Debating Gender’s Role in Healthcare Leadership

Posted on August 17, 2012 I Written By

As Social Marketing Director at Billian, Jennifer Dennard is responsible for the continuing development and implementation of the company's social media strategies for Billian's HealthDATA and Porter Research. She is a regular contributor to a number of healthcare blogs and currently manages social marketing channels for the Health IT Leadership Summit and Technology Association of Georgia’s Health Society. You can find her on Twitter @JennDennard.

Some of you may have noticed a new hash tag popping up in healthcare’s tweet stream – #HITChicks was coined earlier this summer by Julie Moffitt, Regional Affairs Coordinator at HIMSS and @HIEChick on Twitter. To me, it was a fun and playful way of bringing together women who actively tweet about various aspects of healthcare.

Men, or #HITDudes, if you will, also joined the conversation:

And let’s not forget:

The article that Michael Gaspar references above, “Healthcare Lacks Female Execs,” pulls stats from a RockHealth report (whose founder, by the way, is a woman), which relates that women account for 73 percent of medical and health services managers, but only 4 percent of healthcare organization CEOs and 18 percent of hospital CEOs. According to the 100 women surveyed for the report, we lack enough self-confidence and simply don’t have enough time to take on executive roles.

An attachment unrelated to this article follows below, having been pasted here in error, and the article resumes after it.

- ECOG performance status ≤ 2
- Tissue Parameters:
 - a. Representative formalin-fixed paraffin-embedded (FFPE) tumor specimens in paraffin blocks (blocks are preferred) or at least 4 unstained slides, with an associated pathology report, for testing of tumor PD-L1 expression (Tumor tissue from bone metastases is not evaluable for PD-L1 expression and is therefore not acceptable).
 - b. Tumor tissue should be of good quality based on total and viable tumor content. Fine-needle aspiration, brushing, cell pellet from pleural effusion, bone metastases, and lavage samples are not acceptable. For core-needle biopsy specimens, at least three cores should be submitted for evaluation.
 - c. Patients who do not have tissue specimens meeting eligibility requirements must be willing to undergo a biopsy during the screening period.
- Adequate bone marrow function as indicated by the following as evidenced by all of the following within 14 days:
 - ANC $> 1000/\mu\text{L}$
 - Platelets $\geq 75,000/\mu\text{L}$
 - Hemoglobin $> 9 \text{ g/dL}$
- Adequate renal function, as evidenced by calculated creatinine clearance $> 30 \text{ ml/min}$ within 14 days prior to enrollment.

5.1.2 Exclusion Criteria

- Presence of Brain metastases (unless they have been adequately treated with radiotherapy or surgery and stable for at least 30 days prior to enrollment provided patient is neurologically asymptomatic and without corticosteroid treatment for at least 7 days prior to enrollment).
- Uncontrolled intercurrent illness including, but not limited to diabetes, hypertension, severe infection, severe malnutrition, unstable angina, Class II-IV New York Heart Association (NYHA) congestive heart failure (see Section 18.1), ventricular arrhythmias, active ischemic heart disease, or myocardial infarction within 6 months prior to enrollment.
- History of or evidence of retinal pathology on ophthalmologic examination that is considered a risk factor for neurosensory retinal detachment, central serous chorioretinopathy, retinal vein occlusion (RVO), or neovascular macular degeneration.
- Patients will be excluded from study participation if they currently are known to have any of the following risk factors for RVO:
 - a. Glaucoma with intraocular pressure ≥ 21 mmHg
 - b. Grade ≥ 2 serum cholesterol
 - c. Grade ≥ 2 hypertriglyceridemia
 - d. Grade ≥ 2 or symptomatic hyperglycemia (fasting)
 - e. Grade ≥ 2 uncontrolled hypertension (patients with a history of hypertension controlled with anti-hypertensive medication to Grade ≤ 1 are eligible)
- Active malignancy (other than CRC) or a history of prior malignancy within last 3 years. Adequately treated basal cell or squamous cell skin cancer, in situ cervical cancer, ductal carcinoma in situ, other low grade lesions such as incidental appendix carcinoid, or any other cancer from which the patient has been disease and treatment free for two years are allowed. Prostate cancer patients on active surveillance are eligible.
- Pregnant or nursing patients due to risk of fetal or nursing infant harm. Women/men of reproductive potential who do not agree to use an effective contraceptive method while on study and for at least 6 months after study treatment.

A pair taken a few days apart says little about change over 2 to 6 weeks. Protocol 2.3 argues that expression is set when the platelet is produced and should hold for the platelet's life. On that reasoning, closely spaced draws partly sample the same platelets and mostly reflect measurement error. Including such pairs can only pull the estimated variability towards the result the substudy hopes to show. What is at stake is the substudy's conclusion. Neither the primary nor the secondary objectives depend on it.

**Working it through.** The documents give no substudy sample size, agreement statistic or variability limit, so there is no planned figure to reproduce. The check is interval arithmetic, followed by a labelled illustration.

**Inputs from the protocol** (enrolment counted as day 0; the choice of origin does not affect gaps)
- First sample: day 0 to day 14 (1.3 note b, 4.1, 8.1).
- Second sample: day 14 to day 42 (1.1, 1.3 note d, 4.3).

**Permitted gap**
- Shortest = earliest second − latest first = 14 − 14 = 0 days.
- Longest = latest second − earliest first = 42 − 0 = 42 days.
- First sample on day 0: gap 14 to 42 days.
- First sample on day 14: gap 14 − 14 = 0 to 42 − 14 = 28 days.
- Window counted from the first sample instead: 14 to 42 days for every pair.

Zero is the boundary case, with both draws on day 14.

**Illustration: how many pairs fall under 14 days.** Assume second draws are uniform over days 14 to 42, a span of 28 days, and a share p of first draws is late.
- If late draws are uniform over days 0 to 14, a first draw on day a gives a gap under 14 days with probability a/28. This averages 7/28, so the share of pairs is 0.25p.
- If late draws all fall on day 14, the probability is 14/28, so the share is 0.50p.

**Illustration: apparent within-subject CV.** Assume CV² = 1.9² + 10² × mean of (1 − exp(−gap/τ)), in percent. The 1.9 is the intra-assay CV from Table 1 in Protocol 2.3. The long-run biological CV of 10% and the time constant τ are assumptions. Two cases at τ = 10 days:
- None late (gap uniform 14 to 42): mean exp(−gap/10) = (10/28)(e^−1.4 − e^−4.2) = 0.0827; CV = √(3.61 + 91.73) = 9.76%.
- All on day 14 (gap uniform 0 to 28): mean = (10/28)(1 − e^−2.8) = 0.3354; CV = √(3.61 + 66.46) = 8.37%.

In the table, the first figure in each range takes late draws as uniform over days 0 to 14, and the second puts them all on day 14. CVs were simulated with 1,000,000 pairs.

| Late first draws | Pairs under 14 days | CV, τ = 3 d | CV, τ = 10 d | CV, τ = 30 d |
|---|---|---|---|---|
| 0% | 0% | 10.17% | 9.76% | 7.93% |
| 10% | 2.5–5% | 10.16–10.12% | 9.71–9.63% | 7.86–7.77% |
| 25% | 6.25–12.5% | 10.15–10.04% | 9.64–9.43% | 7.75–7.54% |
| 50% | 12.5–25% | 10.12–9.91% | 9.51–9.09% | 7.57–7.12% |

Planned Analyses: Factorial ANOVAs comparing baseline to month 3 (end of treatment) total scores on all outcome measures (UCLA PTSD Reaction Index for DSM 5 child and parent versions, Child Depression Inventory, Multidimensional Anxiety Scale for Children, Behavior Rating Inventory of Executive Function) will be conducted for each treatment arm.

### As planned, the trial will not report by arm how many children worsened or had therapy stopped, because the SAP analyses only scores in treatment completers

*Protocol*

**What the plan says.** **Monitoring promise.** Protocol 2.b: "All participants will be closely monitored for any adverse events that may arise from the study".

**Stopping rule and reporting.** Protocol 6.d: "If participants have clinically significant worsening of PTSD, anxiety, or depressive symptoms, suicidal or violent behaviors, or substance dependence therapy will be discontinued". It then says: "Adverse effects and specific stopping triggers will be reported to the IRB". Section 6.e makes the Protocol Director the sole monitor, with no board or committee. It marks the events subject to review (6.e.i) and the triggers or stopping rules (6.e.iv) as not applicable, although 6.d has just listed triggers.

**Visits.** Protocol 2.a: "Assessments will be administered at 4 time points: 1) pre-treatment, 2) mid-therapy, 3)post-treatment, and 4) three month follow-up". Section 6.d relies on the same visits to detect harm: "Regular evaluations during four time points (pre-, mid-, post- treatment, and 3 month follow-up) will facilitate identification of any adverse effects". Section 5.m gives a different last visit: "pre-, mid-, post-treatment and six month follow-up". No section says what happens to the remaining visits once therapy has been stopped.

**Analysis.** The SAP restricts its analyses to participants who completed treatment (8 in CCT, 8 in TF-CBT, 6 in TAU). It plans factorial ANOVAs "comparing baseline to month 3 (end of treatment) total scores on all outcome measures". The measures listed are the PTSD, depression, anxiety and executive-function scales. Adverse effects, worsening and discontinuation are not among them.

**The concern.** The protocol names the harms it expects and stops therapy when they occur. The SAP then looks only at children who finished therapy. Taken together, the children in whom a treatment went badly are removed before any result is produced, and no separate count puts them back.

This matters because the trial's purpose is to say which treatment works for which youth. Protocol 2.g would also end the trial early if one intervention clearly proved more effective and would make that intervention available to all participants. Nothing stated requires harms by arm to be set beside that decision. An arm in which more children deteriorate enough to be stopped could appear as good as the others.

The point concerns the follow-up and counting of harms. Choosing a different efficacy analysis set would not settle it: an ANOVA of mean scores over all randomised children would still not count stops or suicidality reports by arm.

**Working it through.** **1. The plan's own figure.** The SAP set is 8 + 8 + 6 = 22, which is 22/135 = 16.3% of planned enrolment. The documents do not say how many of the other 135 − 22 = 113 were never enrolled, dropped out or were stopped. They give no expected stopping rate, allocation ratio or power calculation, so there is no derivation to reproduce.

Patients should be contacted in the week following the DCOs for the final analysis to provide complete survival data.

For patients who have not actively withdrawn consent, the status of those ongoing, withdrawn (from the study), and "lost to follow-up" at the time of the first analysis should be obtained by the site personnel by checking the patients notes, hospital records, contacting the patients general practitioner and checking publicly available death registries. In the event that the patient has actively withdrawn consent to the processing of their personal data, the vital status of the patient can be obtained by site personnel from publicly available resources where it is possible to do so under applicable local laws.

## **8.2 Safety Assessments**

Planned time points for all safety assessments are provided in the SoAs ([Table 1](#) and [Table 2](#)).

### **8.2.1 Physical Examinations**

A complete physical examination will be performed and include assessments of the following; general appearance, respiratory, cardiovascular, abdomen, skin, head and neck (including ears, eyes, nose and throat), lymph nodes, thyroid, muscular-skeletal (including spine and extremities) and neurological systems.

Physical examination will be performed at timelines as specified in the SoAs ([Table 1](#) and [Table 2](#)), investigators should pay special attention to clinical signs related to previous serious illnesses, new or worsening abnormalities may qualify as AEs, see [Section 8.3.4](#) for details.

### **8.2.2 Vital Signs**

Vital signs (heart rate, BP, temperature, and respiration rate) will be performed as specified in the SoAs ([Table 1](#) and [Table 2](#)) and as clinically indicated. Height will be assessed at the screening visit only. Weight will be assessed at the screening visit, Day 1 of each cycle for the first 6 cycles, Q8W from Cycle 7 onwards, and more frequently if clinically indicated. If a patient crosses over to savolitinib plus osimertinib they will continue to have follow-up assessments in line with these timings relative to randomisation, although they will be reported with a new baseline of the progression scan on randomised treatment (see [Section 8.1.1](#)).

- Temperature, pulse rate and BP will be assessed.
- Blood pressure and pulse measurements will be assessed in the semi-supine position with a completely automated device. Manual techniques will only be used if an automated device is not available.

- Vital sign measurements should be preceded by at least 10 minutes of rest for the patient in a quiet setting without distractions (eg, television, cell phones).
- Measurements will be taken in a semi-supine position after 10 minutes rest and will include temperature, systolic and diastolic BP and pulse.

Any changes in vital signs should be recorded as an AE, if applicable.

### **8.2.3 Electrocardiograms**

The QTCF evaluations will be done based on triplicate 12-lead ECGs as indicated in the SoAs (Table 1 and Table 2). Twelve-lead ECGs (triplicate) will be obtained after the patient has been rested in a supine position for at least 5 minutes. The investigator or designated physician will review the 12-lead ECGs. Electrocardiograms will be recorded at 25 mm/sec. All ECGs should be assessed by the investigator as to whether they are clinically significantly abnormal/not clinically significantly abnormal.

Is self-confidence really that much of an issue that it would prevent a woman from taking on a leadership position? I find that particular statistic very surprising, especially considering the number of female healthcare executives in my home state of Georgia – Donna Hyland of Children’s Healthcare of Atlanta, Dee Cantrell of Emory Healthcare, Gretchen Tegethoff of Athens Regional Medical Center, Deborah Cancilla of Grady Health System, Carol Burrell of Northeast Georgia Health System …. We certainly aren’t experiencing a dearth down here.

Of course, anytime you have an article (or a hash tag) that differentiates women from men, you have to consider whether you’re promoting a “problem” that doesn’t really exist anymore. Do we really even need to make distinctions between male and female when it comes to climbing the corporate ladder? Do we owe it to young women to ensure that they have proper role models to look up to – and do those role models have to be the same gender?

It’s a loaded question that I’ll put to you, dear readers. Should we continue to point out the differences between men and women in healthcare leadership positions? Why or why not? Please discuss amongst yourselves in the comments section below.